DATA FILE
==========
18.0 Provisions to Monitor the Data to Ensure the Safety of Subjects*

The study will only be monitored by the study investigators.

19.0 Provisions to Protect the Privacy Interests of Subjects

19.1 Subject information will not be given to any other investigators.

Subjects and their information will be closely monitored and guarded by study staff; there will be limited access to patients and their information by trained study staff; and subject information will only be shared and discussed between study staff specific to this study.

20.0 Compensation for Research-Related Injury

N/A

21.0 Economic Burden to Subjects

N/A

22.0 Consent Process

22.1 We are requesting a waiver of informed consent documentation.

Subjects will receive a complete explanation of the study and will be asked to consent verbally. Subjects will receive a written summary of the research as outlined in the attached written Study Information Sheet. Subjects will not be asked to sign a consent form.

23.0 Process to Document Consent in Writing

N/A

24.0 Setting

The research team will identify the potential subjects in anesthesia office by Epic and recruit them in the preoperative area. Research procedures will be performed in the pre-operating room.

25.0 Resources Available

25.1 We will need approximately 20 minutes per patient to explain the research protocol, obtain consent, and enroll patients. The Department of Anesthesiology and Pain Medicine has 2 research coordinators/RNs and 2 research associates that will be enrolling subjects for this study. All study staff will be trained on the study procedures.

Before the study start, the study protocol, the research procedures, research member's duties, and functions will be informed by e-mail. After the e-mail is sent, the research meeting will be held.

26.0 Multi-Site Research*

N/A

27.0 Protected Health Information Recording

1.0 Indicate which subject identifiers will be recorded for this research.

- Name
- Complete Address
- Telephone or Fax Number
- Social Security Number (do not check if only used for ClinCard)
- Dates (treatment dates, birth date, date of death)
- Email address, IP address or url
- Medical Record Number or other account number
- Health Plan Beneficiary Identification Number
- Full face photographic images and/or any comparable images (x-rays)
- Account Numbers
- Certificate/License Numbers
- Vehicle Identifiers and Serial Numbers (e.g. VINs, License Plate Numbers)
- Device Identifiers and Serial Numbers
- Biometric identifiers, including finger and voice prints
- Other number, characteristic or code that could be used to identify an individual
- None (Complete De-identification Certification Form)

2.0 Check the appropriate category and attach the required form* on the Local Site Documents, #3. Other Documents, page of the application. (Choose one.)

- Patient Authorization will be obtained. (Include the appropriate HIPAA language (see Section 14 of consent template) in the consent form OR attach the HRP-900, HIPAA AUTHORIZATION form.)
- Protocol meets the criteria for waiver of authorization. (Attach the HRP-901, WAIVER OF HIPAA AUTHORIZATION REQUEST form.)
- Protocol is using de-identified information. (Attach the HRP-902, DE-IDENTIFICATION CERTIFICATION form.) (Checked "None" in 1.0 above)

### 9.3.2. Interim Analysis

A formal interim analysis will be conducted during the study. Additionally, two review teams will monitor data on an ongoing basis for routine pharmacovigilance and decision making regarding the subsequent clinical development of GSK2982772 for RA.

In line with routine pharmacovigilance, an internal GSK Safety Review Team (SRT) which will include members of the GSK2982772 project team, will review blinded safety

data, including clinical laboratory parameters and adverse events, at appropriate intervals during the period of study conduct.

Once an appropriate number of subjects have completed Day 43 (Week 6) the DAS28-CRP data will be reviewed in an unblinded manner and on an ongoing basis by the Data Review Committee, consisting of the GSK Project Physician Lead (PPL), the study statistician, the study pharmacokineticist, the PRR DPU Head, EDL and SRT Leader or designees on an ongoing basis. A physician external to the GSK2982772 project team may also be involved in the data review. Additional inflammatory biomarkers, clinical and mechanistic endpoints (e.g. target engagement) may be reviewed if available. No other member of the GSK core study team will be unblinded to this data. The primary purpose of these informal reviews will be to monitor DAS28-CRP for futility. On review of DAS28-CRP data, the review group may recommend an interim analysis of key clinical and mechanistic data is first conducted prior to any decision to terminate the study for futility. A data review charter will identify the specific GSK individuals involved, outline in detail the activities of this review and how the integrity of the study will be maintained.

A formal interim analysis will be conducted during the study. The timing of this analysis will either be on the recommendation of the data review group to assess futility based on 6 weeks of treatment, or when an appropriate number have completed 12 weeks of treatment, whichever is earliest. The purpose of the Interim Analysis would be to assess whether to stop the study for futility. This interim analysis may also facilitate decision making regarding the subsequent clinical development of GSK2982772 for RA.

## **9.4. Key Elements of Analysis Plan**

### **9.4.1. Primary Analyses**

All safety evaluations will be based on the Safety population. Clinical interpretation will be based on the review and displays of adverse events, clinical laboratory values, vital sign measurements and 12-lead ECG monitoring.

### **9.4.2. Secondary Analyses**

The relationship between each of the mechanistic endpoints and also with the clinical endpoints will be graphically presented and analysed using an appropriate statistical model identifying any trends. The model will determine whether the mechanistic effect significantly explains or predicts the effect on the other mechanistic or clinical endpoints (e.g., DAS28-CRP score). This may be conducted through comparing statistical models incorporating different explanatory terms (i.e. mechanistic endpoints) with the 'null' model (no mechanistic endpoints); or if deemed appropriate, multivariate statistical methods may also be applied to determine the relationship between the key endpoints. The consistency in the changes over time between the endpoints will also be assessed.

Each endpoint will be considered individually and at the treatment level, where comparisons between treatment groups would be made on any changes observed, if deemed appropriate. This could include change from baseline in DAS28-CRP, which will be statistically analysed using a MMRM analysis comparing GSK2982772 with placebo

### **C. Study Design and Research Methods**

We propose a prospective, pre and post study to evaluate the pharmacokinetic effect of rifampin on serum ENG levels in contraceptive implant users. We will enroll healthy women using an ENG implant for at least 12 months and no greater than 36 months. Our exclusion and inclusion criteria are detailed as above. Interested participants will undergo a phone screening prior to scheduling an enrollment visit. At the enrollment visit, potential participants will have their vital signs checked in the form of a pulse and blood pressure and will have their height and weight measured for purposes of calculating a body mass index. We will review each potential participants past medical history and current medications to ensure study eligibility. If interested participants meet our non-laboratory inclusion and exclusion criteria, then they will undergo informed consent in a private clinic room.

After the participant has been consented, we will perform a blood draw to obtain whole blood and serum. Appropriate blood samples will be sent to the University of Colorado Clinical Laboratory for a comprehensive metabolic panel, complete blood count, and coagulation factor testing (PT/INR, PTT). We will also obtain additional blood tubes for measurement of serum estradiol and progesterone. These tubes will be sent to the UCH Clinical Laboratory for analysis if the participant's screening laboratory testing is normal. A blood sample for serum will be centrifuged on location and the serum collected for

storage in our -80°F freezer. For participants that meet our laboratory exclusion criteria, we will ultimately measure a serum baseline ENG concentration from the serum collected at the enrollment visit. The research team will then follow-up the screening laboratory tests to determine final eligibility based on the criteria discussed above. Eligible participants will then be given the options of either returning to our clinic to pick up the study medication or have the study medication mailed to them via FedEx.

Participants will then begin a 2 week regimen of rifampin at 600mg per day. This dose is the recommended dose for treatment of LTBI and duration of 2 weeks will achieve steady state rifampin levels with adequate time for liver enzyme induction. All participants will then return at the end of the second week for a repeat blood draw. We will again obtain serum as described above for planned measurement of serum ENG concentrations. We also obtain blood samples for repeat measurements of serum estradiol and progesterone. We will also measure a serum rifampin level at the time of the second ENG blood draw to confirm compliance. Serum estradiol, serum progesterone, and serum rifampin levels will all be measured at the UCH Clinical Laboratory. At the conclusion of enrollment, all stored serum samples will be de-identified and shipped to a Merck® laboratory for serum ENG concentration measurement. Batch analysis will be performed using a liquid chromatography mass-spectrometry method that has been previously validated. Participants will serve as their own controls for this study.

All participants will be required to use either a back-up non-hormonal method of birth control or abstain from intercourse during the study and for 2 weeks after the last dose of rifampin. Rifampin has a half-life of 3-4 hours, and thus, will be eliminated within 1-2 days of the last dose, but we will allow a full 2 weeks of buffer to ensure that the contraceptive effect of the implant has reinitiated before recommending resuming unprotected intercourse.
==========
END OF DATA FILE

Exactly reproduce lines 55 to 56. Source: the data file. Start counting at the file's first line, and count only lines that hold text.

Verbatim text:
Each endpoint will be considered individually and at the treatment level, where comparisons between treatment groups would be made on any changes observed, if deemed appropriate. This could include change from baseline in DAS28-CRP, which will be statistically analysed using a MMRM analysis comparing GSK2982772 with placebo

### **C. Study Design and Research Methods**